Madukelle has 19 spacious tented eco-lodges with their own balconies excellent for relaxing and taking in the views of the surrounding countryside which includes 24 acres of organic tea plantations owned by Philippe.
It is on a dirt road in the latter that Philippe and I have our friendly game. After this we walk towards a wonderfully out-of-place London red phone box, where we are joined by some of the tea pluckers who seem most keen to pose for the camera. All the pluckers are women from the local community, while the men prune the trees.
Madukelle is the most tranquil place. Here you can trek, do yoga or play pétanque. It is also very sustainable with energy provided by solar panels. I really have little desire to leave, driven on mainly by a desire to deny Philippe any chance for gaining revenge for my earlier victory on the dirt pétanque paths of Madukelle.
Sri Lanka Tea Tasting at St Andrews
After Kandy, we drive to Nuwara Eliya, from where we catch the train the following day. This is the epicentre of the country’s tea growing region.
Tea was introduced to Sri Lanka by a Scot, James Taylor in 1867. So, it is appropriate that we are to stay at Jetwing’s St Andrews, a former mansion built in 1875 and converted into a boutique hotel 1,800 metres above sea level, and a few kilometres outside of town.
Tea is a major contributor to Sri Lanka’s economy, accounting for 2% of GDP or US$1.3 billion (2021) and employing more than a million people, directly and indirectly. The country is the third largest exporter of tea in the world.
At St Andrew’s, we are given a tasting of the finest artisanal Sri Lanka tea in the country from white to blue butterfly pea flower tisane, and even a pink green tea, which was as excellent as it was linguistically confusing.
Walking the Pekoe Trail
The following morning, we leave St Andrews and its tea behind us to go for a walk on the Pekoe Trail.
A 300-km curated long walking route through the Central Highlands from Hanthana near Kandy to Nuwara Eliya, the Pekoe Trail is separated into 22 stages allowing you to break up your journey, or as we did just sample a short stroll.
On our stretch the trail is well marked with white arrows on a green background. We pass through tea plantations and through a eucalyptus tree forest where leopards apparently can be found.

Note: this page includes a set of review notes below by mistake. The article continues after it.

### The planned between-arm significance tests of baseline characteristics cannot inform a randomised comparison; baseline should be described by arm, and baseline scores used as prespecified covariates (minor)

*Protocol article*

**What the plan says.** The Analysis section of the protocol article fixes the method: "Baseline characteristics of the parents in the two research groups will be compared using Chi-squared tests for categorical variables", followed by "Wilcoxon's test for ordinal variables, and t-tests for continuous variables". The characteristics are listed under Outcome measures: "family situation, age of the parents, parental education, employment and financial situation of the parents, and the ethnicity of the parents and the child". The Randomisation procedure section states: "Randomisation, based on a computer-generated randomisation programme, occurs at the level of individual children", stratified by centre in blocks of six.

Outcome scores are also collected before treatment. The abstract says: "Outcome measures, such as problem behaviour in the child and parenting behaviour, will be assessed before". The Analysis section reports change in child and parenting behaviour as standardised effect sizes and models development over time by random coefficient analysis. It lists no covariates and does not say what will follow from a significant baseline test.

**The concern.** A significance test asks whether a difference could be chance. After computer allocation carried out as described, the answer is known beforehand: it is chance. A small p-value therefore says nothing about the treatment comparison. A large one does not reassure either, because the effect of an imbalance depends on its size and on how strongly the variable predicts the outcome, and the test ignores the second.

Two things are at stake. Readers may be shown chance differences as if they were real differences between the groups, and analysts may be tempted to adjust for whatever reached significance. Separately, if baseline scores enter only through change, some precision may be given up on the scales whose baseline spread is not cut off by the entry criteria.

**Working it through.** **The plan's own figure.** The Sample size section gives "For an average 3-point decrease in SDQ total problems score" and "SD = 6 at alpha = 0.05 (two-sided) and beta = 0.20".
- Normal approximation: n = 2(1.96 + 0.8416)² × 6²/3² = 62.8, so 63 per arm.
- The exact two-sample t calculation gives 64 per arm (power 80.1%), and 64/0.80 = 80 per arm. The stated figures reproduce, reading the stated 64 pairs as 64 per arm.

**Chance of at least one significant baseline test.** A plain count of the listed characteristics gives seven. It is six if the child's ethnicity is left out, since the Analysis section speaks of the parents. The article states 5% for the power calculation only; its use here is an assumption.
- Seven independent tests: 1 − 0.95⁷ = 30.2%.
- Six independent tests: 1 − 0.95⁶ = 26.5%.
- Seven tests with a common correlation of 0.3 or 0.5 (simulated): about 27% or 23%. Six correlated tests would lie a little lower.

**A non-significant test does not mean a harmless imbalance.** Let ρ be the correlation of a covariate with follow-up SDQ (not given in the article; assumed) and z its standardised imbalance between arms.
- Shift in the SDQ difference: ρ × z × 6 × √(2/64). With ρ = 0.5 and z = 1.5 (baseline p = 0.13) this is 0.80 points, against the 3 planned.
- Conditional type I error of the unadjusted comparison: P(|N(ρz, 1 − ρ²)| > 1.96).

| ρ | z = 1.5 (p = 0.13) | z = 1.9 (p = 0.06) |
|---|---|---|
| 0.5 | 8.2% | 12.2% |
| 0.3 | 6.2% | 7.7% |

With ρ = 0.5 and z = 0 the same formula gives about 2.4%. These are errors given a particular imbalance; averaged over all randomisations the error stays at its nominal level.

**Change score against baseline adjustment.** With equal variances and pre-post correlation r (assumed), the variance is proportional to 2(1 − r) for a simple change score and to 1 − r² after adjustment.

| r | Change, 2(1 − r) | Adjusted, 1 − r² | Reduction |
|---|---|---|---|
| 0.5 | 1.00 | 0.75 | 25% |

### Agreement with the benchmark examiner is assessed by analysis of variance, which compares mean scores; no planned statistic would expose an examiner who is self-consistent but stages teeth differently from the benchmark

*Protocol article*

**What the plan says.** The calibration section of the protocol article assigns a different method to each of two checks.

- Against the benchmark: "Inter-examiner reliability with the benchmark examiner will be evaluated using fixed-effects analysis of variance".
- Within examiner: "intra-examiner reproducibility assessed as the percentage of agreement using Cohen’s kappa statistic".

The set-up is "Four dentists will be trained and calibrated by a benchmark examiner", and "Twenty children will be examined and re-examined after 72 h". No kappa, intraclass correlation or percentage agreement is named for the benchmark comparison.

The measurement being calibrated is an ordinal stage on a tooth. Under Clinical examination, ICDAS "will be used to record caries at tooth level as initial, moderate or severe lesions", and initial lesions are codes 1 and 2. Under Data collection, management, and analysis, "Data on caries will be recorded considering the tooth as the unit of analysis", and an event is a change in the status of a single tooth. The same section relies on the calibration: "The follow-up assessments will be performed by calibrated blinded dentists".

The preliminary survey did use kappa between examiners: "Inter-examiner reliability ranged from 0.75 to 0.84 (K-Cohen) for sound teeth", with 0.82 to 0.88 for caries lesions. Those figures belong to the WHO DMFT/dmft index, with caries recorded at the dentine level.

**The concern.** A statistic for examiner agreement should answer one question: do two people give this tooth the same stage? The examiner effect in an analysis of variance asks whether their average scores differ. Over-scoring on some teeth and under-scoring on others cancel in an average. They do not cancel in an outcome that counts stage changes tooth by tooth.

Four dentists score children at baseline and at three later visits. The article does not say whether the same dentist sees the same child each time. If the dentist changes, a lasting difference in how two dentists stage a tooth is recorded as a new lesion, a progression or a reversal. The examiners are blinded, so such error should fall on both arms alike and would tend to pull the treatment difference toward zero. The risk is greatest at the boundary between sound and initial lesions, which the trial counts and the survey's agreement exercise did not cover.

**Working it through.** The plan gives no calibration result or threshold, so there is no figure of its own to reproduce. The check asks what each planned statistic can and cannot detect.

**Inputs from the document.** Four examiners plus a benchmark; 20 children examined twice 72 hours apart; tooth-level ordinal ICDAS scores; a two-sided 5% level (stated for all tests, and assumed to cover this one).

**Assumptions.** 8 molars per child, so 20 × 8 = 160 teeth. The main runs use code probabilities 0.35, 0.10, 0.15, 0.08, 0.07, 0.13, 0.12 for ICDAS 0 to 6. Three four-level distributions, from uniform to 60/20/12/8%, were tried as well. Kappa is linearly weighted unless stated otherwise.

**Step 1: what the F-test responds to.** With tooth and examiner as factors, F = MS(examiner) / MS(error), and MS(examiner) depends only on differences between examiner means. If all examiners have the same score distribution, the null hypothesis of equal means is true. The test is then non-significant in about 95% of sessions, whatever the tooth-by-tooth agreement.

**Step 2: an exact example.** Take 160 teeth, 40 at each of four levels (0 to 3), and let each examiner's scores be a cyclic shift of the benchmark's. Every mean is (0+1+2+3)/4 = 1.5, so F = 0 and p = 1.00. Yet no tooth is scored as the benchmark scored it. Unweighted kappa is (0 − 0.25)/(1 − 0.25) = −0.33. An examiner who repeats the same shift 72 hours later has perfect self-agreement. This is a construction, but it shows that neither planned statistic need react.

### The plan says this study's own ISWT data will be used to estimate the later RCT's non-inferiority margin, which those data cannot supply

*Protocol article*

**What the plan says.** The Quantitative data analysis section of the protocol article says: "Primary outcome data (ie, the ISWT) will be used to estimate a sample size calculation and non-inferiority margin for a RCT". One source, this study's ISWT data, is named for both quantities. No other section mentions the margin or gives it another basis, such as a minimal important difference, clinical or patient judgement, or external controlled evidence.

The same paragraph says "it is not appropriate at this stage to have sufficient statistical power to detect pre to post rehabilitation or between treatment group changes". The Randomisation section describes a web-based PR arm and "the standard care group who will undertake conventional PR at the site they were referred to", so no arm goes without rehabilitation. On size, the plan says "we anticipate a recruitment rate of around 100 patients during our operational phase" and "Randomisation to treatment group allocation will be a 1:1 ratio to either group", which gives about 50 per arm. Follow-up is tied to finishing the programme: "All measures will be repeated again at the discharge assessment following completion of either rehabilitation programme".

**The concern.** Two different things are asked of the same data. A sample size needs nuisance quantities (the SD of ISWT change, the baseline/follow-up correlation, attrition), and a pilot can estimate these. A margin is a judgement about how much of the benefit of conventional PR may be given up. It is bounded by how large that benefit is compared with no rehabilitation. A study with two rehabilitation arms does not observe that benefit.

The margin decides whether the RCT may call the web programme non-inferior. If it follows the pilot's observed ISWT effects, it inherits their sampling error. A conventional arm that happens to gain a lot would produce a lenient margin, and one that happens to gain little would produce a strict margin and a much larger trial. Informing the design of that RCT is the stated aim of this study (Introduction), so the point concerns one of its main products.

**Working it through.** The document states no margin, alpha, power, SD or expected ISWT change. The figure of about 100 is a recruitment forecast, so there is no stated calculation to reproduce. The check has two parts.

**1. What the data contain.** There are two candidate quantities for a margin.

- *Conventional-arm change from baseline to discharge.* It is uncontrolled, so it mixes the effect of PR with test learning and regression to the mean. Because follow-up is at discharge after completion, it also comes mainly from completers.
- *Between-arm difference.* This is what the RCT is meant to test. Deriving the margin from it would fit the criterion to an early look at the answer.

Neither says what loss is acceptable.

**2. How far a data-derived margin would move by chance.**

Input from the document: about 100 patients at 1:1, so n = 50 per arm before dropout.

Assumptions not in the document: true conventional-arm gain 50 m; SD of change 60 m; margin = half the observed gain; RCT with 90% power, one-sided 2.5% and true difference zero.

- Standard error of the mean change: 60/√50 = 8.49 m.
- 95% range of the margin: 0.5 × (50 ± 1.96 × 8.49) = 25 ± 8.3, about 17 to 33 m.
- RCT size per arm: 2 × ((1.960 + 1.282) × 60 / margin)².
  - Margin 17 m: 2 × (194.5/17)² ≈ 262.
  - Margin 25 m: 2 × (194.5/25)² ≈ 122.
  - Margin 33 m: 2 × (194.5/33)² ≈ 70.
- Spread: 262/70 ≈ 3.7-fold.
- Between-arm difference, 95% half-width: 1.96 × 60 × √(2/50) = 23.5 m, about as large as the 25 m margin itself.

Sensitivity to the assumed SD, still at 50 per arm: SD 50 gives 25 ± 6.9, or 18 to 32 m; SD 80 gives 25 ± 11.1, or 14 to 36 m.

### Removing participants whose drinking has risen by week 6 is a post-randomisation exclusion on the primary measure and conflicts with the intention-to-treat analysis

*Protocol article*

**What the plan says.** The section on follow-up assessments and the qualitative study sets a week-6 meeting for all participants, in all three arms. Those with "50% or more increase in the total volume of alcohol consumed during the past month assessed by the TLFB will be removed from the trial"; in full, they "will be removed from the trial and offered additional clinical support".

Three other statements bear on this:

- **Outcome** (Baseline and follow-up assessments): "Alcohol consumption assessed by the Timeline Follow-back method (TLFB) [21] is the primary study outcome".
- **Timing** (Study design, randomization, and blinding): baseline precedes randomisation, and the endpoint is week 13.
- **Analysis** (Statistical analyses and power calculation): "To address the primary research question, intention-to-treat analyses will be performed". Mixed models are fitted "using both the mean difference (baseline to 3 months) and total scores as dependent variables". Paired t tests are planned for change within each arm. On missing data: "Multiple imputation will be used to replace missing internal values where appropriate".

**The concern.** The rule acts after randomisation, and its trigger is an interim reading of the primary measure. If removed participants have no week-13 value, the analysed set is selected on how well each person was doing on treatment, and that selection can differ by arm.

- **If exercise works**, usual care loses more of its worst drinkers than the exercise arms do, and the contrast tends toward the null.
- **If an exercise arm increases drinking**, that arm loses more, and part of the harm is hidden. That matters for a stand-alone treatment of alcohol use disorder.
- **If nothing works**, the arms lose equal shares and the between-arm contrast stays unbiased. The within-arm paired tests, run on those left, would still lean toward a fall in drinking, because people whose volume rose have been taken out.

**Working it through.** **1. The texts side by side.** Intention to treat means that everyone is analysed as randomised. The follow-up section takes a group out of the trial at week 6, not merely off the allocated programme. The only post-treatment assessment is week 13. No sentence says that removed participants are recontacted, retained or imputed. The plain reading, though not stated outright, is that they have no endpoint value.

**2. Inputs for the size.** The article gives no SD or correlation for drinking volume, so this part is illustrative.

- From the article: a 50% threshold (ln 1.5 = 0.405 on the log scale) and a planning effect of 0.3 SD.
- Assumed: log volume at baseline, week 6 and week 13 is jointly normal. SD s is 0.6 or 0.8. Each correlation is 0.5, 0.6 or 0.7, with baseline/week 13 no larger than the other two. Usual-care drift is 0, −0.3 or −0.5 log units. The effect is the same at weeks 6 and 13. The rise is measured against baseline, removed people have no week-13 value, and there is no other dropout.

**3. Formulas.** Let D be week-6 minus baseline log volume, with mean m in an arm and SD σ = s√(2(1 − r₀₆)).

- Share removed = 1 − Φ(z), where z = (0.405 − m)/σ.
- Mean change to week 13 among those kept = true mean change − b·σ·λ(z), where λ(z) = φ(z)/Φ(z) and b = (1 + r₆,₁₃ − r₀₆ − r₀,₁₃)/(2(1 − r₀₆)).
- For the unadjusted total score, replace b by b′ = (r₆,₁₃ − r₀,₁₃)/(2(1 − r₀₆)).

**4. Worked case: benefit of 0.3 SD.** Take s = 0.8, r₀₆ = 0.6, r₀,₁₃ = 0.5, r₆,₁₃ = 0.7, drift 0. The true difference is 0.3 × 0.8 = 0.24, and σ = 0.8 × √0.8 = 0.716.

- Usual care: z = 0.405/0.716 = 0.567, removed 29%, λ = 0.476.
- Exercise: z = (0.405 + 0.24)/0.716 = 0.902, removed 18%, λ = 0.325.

EU and USAID funded, the Pekoe Trail is foremost a development project. Vishadini (Vish), who is the project manager of the development side of the trail, as well as our guide for the day, explains the concept is for modern day pilgrims to stay with selected local households, thus improving rural sanitation and providing vital community income. According to Vish, the whole trail should be open by winter.
It is really peaceful. I see a black eagle and a small brown bird which had the most beautiful birdsong. As we near the end of our walk at the Pedro Estate, we hear music coming from a neighbouring village.
Our arrival is most timely as the villagers are celebrating the 19th anniversary of the founding of their local temple, which is dedicated to Murugan, the god of war. This is a most colourful and joyous celebration, although I feel somewhat of an interloper.
Our walk along the Pekoe Trail concludes at the Pedro Estate. Established in 1885, this is where James Taylor planted the first tea shrubs. Their impressive client list includes Harrods. We are taken on a tour of the factory which still has some of the original machinery in operation.
After our magical, rejuvenating train ride we descend through the tea plantations from Ella towards the coast and Wellawaya. As our trip has coincided with the June full moon the road is crowded with people offering free food. Not for the first – or last – time on our journey through Sri Lanka I feel most fortunate to be here.
All images by Mark Bibby Jackson.